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DIRECTOR-GENERAL OF UNESCO

United Nations Secretary-General pays his first visit to UNESCO

United Nations Secretary-General pays his first visit to UNESCO
  • © UNESCO/A. Wheeler

On Friday 3rd April 2009, Mr Ban Ki-moon, UN Secretary-General, paid his first visit to UNESCO Headquarters, where he held bilateral discussions with UNESCO Director-General Koïchiro Matsuura and a meeting with UNESCO Permanent Delegates and staff.

The Secretary-General was in Paris to attend the spring session of the bi-annual meeting of the UN System Chief Executives Board for Coordination (CEB) hosted by UNESCO on 4-5 April (see Flash Info N°057-2009*).

Welcoming the Secretary-General, the Director-General of UNESCO, thanked Mr Ban Ki-moon for finding time to address UNESCO’s Permanent Delegates and staff. “I know I speak for everyone in saying what a great honour this is for UNESCO, and how much we all look forward to your statement – in particular, coming as you do from yesterday’s historic G20 Summit in London.” Mr Matsuura said. In a warm tribute to Mr Ban’s remarkable career “which brought a young boy from a small village in post-war South Korea to the most important position within the UN system, Mr Matsuura observed that : “As Secretary-General, Mr Ban has led bold efforts to forge a stronger UN better attuned to the needs of today’s world. These have not been easy times for the multilateral system. And yet, under Mr Ban’s stewardship, significant progress has been made in terms of improving the coherence and impact of the UN’s work, and establishing better coordination between UN Funds and Programmes and Specialized Agencies. Mr Ban has also made a remarkable contribution to galvanizing global action on poverty, climate change, and the world food crisis [as well as] to the unprecedented economic turmoil that is engulfing the world. At times of crisis like this the UN needs a strong leader, and we are very lucky to have Mr Ban at the helm.”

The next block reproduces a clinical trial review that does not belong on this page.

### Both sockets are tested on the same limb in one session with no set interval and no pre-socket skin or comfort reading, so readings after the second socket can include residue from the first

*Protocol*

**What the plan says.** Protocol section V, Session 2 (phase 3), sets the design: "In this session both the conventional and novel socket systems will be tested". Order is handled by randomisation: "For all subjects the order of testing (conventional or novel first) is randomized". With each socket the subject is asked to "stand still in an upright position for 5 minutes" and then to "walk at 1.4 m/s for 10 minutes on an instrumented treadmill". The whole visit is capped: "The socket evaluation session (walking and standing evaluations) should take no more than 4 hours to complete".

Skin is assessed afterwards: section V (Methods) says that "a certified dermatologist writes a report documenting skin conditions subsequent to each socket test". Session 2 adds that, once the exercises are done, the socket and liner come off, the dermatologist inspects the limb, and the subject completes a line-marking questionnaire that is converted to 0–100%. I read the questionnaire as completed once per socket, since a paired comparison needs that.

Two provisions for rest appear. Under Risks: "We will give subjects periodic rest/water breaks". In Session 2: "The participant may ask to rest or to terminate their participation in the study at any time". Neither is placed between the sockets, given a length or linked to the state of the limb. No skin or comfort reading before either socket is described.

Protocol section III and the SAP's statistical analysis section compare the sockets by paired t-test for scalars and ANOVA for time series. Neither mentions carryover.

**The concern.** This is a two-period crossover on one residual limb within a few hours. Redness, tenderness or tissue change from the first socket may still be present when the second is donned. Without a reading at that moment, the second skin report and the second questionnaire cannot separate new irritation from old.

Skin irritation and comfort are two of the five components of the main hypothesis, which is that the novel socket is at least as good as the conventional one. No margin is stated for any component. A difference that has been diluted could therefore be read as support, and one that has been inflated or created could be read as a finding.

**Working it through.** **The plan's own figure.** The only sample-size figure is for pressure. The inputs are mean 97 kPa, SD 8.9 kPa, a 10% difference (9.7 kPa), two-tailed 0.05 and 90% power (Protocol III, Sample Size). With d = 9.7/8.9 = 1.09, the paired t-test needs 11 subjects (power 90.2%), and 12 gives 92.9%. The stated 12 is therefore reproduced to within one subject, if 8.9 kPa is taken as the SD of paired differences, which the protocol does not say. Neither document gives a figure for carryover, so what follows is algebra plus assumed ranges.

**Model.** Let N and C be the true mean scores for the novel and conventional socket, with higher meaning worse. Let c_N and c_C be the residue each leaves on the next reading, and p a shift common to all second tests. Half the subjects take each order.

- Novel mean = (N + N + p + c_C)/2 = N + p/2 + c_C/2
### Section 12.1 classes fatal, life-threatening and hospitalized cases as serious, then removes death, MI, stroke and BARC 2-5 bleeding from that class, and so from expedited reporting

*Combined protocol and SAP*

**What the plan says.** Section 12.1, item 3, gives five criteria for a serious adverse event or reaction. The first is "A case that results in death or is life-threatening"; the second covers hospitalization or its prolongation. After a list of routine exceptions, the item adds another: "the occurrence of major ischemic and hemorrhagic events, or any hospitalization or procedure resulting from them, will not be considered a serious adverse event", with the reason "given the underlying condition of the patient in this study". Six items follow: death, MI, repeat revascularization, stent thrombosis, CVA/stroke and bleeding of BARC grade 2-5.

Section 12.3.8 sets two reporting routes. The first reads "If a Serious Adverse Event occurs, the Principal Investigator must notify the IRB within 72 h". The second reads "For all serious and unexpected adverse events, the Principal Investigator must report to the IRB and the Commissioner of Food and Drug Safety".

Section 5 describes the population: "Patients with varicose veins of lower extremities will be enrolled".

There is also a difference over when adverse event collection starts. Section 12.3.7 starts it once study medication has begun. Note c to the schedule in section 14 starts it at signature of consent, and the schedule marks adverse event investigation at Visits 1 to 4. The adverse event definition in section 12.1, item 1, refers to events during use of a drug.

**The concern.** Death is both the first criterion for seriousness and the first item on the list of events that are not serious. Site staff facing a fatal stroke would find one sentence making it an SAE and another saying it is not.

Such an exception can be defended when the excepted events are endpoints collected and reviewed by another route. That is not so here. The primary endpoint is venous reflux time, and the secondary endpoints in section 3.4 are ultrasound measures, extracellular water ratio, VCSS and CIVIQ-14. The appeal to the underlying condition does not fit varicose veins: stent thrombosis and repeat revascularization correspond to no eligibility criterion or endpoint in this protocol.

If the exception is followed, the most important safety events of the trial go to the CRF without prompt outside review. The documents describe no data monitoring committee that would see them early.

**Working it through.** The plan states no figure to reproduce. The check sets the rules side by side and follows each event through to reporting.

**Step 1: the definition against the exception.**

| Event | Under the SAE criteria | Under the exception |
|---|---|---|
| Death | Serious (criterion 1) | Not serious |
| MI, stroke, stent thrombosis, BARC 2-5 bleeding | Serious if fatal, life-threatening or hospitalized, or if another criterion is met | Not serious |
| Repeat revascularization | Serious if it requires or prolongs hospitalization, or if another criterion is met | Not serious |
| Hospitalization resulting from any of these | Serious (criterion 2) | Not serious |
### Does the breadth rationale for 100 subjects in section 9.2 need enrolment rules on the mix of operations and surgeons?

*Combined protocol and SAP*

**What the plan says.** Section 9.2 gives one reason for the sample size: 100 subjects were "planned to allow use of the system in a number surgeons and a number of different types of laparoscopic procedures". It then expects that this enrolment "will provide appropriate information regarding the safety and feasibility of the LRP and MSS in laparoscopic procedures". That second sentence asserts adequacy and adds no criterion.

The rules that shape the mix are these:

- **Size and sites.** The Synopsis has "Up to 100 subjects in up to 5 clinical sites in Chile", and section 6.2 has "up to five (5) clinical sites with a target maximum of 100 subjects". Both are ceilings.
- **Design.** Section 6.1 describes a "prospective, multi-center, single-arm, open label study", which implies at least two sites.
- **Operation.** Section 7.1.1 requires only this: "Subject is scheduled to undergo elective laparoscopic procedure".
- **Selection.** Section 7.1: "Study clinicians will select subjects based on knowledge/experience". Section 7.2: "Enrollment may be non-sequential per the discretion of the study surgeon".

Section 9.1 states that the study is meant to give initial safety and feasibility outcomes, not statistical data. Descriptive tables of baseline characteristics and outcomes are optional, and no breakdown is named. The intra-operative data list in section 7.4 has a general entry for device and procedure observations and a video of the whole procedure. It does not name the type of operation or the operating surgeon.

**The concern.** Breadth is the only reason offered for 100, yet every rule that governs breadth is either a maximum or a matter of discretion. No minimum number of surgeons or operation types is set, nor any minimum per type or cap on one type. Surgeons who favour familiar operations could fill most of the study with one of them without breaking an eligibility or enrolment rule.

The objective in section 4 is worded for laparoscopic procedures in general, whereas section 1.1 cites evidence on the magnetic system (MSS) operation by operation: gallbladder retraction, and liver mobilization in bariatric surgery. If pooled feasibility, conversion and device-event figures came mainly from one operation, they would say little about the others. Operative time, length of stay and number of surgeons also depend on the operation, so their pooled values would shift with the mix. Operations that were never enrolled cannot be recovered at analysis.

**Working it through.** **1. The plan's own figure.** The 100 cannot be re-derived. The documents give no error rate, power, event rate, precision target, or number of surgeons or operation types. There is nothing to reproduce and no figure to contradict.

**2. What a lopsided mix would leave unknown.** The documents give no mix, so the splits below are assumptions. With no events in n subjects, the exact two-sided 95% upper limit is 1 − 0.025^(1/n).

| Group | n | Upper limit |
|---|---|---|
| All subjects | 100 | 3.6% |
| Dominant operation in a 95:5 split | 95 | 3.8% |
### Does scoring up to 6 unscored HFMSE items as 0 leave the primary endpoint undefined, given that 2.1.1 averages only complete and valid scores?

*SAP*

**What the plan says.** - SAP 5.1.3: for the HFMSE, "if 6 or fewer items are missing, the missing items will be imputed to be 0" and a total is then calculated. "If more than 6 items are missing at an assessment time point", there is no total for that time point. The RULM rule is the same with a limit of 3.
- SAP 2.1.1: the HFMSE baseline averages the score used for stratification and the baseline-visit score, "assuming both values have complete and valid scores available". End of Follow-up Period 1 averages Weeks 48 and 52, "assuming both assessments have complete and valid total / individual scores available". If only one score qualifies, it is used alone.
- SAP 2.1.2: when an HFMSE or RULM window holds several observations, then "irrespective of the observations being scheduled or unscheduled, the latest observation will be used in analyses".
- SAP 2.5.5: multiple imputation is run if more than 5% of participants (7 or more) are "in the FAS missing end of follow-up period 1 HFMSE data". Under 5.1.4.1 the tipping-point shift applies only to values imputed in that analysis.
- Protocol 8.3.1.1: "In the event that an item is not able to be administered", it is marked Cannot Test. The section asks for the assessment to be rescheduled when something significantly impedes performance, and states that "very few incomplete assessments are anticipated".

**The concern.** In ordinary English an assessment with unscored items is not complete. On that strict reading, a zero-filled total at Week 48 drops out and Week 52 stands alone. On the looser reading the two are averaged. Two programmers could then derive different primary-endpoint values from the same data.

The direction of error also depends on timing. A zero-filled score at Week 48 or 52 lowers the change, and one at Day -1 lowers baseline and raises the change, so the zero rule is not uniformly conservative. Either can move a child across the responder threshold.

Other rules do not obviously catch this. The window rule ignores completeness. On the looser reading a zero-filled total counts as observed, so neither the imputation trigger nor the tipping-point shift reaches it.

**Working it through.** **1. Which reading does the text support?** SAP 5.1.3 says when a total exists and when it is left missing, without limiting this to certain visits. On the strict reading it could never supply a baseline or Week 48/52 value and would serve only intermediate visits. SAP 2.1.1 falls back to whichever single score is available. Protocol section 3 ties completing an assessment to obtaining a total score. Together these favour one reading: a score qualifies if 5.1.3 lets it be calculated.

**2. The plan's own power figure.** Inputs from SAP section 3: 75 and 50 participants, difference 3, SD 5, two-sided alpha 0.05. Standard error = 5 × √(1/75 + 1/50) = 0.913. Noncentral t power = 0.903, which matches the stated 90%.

Noting that “G20 leaders have reaffirmed their commitment to meeting the Millennium Development Goals; pledged funds to support social protection in low income countries; and committed to boost employment through investment in education and training,” the Director-General concluded that these commitments should receive an immediate follow-up from the UN as a whole, including the call for an effective mechanism to monitor the impact of the crisis on the most vulnerable.

In his address, Mr Ban Ki-moon recalled that he had come to Paris directly from the G-20 Summit in London and that his next stop would be in Istanbul, where he would be attending the Second Alliance of Civilizations Forum. This series of events, he said, was not a coincidence but a continuum, in which UNESCO had a central role to play. Applauding UNESCO’s pioneer work in promoting intercultural dialogue in recent decades, Mr Ban spoke of his warning to the G-20 leaders that the economic crisis could give rise to global instability, and the need to protect all people, but especially those in the world’s most vulnerable countries and in the emerging economies. This call for global solidarity was complemented by a call for green growth, and greater emphasis on science and education. The Secretary-General acknowledged UNESCO’s considerable work in these fields and offered his full support to these valuable activities.

The President of UNESCO’s General Conference, Mr George Anastassopoulos and the Chairman of UNESCO’s Executive Board, Mr Olabiyi Babalola Joseph Yaï also addressed the assembly and welcomed the Secretary-General in the name of Member States and members of the Organization’s Executive Board.

  • Author(s):Office of the Spokesperson
  • Source:Flash Info N° 056-2009
  • 07-04-2009
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